Getting Better at Surf Skiing
I’m still certainly no expert but I’ve come quite a way since my first few attempts at surf skiing on my new surf ski. If you’ve never tried surf skiing then they are a very unstable craft. The old one I had was bad enough but when I got my new Racing Ski from Knysna earlier in the year it was quite a shock. My old ski was a very old, very heavy surf life-saving spec ski. Although I thought it was quite unstable it wasn’t, not in comparison to modern racing ski’s anyway.
I wanted a newer lighter craft for racing on and at first couldn’t quite decide between surf ski or K1 racing kayak. I went for the surf ski as it would be more versatile in the waters that I live near, and safer as it can be re-mounted. The next choice was the stability of ski. A beginners ski would maybe have been as stable or possibly more stable than my old ski. Next, there are varying degrees of intermediate ski, and varying degrees of advanced ski. I went for a mid intermediate ski knowing that it would be less stable than my old one but hoping it would also be faster. Maybe I should have gone for a more stable one really because when I first tried it out I was struggling just to stay on it! Remounting was even more difficult and there was no way I could work on paddling technique from such an unstable platform. All my concentration had to go towards staying upright. I have no idea what it would be like surf skiing on an advanced ski!
Things have improved since then though. I’m now much more confident in it and can stay upright in choppy conditions as well as dead flat seas. I’m not going to say that surf skiing is now easy. It’s still fairly unstable and there still hasn’t been much work on technique going on, but I’m definitely getting better. I recently completed the Great Cumbrae Kayak Race which included some pretty challenging conditions for me. I wasn’t fast but I got around in one piece. I’ve also had some good days out in the surf.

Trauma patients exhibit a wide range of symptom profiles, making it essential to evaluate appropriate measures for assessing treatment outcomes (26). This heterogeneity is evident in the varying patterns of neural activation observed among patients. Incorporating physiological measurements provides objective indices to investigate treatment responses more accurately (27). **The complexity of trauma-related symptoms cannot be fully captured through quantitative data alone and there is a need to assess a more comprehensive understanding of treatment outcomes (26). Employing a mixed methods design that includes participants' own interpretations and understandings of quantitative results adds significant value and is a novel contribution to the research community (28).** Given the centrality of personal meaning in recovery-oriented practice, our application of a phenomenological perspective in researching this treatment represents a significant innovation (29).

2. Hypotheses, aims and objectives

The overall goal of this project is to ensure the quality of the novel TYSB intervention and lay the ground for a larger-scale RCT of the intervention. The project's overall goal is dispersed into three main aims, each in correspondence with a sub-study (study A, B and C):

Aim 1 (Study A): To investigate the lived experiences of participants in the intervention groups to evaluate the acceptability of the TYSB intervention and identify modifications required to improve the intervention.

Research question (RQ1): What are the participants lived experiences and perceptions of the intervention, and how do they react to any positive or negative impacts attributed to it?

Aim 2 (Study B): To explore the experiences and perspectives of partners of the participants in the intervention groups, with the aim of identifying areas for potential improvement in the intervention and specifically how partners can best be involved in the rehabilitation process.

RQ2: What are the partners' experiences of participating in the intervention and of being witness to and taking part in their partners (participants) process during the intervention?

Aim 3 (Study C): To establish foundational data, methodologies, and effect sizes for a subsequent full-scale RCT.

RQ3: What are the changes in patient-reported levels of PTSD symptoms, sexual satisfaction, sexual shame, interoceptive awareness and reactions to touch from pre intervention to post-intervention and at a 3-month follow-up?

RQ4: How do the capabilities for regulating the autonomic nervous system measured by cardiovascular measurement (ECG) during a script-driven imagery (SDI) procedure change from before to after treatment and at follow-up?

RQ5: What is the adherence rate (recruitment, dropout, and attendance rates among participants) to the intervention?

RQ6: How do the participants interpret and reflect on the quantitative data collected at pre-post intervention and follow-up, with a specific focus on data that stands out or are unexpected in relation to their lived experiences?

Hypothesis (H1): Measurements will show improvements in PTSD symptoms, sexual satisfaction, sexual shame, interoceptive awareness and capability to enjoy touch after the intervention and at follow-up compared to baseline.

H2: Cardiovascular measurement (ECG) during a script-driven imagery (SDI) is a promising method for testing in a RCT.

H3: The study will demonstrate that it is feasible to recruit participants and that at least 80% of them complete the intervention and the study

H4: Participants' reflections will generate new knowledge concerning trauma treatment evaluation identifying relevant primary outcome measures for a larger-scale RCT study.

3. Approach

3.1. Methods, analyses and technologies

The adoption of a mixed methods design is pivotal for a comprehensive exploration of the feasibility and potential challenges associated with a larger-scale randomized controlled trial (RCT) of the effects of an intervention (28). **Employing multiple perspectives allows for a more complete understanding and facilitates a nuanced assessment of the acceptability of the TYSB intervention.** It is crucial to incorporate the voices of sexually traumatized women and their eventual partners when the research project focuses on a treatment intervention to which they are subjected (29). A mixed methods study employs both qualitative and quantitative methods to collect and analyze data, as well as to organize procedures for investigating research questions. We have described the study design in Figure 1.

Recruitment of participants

Fun in the Surf
Yesterday was one of these, perfect 2-3 foot peeling waves with lots of people out surfing at Ynyslas. The sun came out, there was little if any wind and the temperatures were soaring.
Morgan came over for a surf and I headed out in my ski punching through the white water and soaring off the tops of the waves. I was going to do some ‘training’ but the surf was just too good so I had to play on the waves instead. I wouldn’t have been able to do that in a K1 Kayak!
If I put in a bit of a spurt I can paddle as fast as the waves and probably even outrun them so it’s possible to catch waves right out the back and ride them all the way in. I’m getting better at this too. It used to be that things would get a little wobbly as I picked up speed on the face of the wave but my bracing strokes are better and I now feel fine skimming down the wave. Come the end of the session I was even carving across the face of the wave more. At times I was right in the pocket, bracing under the curl of the wave with the tail of the ski in the whitewater behind me and the nose out on the open face of the wave.
Fun vs Training
It might not have been training but it’s all good fun and has to help with my overall ability in the ski. I’m not sure that I’m any faster in my new ski than I was on my old ski yet, but going along at around the same speed does seem a little easier. Sunday saw me paddling into Borth and then on to Aberwennol and back. A distance of just over 6 miles. It was a steady paddle with not too much in the way of chop or swell to contend with and not too much wind or current either. I managed to average 5.6mph which isn’t great but I guess it’s not too bad either. I need to work on my paddling technique though but maybe I should do that over the winter from the relative stability of my older ski.